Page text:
These cars are still cheaper than other years and model’s , but certainly can be a great car depending on what your build plan is.

    Like 1
  6. Tort Member

    Rode to Lake Michigan with a childhood friend’s grandparents in the fifties in one identical to this one which is a little over a hundred mile round trip. A survivor for going on 80 years it would be a shame to hot rod it.

    Like 10
    • Lou Rugani

      Indeed.

      Like 1
  7. Phlathead Phil

    Oooh, oooh, oooh!!! Had I not just bought a 1930 Tudor, I may have jumped on this one! Love it, and it has a Phlattie too!!!

    Like 1
  8. pwtiger

    I just checked the price at 10;15 am pacific time, it is sitting at $4,750. I’d love to have this and leave it looking exactly like it is, maybe build a hopped up Merc flattie and an overdrive tranny

    Like 1
  9. vintagehotrods

    It has the 221 85 hp flathead in this one. One of the cars I regret not buying was about 20 years ago when I went to look at a ’40 Ford in Illinois that I didn’t buy, but on the way home I stopped at a small museum in Galena, IL. There was a ’37 Tudor identical to this one with the V-8 60 in it. I don’t remember if it was restored or original because it looked like new. It was for sale and I offered $7000 for it but they were stuck on $8000, so I walked away. I have always regretted that so much I bought a Washington Blue ’37 Ford Cabriolet last year.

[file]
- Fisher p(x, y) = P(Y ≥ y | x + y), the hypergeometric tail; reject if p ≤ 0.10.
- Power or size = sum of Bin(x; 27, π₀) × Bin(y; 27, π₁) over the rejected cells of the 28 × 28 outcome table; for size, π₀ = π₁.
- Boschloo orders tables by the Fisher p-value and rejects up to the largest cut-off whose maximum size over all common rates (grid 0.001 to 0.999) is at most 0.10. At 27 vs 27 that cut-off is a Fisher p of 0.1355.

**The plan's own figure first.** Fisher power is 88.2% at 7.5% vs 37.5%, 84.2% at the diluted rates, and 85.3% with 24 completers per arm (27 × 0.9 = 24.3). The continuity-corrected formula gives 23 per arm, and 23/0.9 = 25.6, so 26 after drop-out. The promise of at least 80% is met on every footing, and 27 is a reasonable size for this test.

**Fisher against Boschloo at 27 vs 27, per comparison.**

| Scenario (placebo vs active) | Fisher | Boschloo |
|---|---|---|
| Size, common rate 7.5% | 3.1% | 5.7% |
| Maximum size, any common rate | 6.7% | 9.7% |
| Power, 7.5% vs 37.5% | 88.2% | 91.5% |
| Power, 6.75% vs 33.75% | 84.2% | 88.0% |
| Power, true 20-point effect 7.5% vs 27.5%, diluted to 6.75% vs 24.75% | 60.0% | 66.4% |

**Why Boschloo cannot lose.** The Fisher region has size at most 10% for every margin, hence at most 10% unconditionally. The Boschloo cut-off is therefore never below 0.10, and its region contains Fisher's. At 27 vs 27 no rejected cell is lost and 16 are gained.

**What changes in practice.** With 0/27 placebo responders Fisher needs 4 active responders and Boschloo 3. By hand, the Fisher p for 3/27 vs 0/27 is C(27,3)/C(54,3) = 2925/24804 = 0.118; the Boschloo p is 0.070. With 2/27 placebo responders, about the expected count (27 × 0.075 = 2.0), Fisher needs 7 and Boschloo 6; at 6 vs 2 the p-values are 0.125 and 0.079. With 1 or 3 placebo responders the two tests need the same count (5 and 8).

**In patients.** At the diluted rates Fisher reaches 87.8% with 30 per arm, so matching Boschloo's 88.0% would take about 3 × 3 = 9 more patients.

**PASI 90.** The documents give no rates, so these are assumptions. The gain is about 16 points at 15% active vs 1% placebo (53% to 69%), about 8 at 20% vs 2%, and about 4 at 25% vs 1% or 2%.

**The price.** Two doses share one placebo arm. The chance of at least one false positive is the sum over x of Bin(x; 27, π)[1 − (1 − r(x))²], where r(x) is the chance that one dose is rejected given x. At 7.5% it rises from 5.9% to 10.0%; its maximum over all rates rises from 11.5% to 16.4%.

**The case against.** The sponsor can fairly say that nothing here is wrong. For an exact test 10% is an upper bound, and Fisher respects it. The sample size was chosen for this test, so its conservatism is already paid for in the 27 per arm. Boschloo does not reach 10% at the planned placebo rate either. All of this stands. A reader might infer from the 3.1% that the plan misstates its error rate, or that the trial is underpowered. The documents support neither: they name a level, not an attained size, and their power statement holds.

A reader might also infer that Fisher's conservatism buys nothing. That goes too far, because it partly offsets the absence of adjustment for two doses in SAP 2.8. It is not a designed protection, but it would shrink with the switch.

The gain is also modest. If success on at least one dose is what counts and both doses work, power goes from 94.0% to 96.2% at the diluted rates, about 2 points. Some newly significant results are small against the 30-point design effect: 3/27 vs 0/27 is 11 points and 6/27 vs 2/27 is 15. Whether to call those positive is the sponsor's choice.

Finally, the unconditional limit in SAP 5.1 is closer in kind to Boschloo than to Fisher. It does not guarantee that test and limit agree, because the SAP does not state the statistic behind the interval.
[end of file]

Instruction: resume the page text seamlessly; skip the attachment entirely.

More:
https://photos.app.goo.gl/TuLZRruqC23quUsh8

    Like 2
  10. David Scully

    Warren Stieg (above) echoed the same story my dad had told many years ago. That was one reason why these cars had 4:11 & 4:44 rear end gears (plus that beautiful tubular front axle). Dad also said the 60s got worse gas mileage as well – not a good selling point (new or used) in the Great Depression. But put that V8-60 engine (and gear set) into something more lighter in weight (a T-bone or A-bone conversion or a smaller race car) and watch out!

  11. Bruce & Elizabeth McCormick

    There is a lot of wear on the right hand running board for a car with supposedly so little miles on it.Being l/h/d the driver would i imagine get in on the other side.
    I have a 4 door sedan with 140,000 miles on it,owned since 1978 and my left side running board is 100 times better than whats shown in the photo.
    I have known my car for more years than i have owned it.
    I would still like to own this one as mine is a 4 door flatback.